Let’s just say Steven Soderbergh’s idea of retirement doesn’t include a lot of shuffleboard. The Oscar winning director, who has said that the Liberace biopic Behind the Candelabra (airing May 26 on HBO) will be his last conventional feature film for the time being, tells EW that he is now at work developing a 12-hour miniseries based on John Barth’s 1960 novel The Sot-Weed Factor.
“I’ve had this on my shelf for a while,” says Soderbergh. “I was going to do it as a movie, but I couldn’t figure it out. So now I’ve had it adapted as 12 one-hour episodes.” Set in the late 1600s, the satirical story follows an English poet who moves to Maryland to take over his father’s tobacco farm. A 1960 New York Times review of the book called it “a bare-knuckled satire of humanity at large” that is “so monstrously long that reading it seemed nearly as laborious as writing it.” In other words, this isn’t exactly The Da Vinci Code.
According to Soderbergh, the real challenge on this project is figuring out a way to bring the epic period piece to the screen without an oversize budget. He says he’s found a daring, outside-the-box solution — don’t forget, this is the same guy who has shot movies with no script, no linear structure, and a porn star in the lead role — but he’s not quite ready to reveal it yet. “I think I’ve come up with a solve to do it cheaply. It’s bold. If it works, it’ll be super cool. And if it doesn’t, you won’t be able to watch ten minutes of it,” he says. “I don’t want to make a f—ing $85 million, 12-hour comedy set in the [1600s]. That’s why I started thinking this way.”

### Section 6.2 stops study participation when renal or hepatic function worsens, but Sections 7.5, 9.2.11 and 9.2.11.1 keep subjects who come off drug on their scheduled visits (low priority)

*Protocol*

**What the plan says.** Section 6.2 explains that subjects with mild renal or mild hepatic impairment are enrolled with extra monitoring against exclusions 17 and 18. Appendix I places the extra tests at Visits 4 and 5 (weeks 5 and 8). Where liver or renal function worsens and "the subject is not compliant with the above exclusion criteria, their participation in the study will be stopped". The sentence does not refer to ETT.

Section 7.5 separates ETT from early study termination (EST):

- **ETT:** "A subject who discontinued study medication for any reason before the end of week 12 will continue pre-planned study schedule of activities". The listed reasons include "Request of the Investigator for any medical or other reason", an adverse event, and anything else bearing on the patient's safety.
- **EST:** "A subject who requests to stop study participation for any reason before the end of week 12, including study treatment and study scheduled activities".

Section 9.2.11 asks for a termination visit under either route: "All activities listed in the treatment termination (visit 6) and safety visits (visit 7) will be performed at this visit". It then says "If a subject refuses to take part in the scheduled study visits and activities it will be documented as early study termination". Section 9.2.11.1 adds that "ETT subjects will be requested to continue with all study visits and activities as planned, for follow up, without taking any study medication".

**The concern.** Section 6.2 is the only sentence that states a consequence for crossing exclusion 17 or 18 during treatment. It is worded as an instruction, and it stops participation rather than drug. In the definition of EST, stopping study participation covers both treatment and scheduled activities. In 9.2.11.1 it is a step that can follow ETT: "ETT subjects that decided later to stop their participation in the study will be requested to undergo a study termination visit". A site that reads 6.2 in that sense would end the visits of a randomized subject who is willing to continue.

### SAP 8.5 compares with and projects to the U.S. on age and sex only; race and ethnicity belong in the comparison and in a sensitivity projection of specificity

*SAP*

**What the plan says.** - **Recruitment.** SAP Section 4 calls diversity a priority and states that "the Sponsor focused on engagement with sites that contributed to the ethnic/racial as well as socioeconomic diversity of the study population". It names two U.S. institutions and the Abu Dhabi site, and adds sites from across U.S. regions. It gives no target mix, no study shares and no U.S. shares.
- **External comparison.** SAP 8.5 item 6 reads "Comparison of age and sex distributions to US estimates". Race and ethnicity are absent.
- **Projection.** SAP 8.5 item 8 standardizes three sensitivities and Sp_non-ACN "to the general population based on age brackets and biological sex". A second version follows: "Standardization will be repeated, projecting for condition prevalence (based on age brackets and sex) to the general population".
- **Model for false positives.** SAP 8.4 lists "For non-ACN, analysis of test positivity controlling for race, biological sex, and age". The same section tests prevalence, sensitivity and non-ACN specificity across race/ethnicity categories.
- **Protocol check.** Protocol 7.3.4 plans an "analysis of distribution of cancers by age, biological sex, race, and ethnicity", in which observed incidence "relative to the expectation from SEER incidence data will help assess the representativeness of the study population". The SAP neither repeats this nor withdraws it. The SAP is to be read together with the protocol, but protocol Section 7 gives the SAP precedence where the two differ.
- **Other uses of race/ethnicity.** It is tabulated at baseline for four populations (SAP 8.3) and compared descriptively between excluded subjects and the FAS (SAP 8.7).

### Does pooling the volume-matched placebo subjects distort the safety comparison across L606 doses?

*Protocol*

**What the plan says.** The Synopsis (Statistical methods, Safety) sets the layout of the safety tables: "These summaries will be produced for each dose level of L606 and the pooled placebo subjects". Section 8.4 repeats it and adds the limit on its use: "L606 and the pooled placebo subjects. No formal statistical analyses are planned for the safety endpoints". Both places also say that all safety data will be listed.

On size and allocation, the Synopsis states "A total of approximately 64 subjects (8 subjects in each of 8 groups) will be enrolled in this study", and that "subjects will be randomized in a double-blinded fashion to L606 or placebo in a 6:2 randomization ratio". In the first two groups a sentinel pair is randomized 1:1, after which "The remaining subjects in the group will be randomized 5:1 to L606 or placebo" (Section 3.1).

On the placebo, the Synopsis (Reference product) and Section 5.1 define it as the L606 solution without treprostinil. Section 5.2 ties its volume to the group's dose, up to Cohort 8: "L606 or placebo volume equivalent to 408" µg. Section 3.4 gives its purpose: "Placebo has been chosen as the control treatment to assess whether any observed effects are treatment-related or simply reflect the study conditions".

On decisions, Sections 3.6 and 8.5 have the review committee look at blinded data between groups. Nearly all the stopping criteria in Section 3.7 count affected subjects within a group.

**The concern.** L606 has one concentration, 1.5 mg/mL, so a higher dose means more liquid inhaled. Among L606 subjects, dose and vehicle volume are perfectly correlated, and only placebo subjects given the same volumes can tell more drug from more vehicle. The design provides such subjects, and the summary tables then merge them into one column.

Whether that means the movie will air on TV or become a web-distributed series, the director doesn’t know — though he was a fan of his pal David Fincher’s House of Cards, which broke ground this year as Netflix’s first foray into flashy, high-profile scripted content. Either way, Soderbergh says he’s interested in pursuing a distribution contract that’s every bit as unusual as his top-secret concept for the project. “I’ll be interested to see what kind of deal I can make that’s good: Not getting paid up front, but participating and owning it in some meaningful way if it works. If I agree that I’m going to make this thing as lean and mean as possible, what do I get for that? Everything is changing so fast, there may be some new way of skinning the cat that I don’t even know about,” he says.
Sot-Weed isn’t the only title on the director’s docket: He’s also adapting last summer’s hit Magic Mike into a stage show (“It’s definitely happening. We’ve had meetings about it and it’s moving forward,” he confirms), developing his long-rumored Cleopatra rock musical (“I may at least start workshopping that next year”), and getting ready to direct a play written by Contagion and Side Effects screenwriter Scott Z. Burns. But don’t call him the Boy Who Cried Retirement. “I’ve been very specific that this applies to movies,” he says. “I didn’t say I would stop working. I’m too restless to sit around.”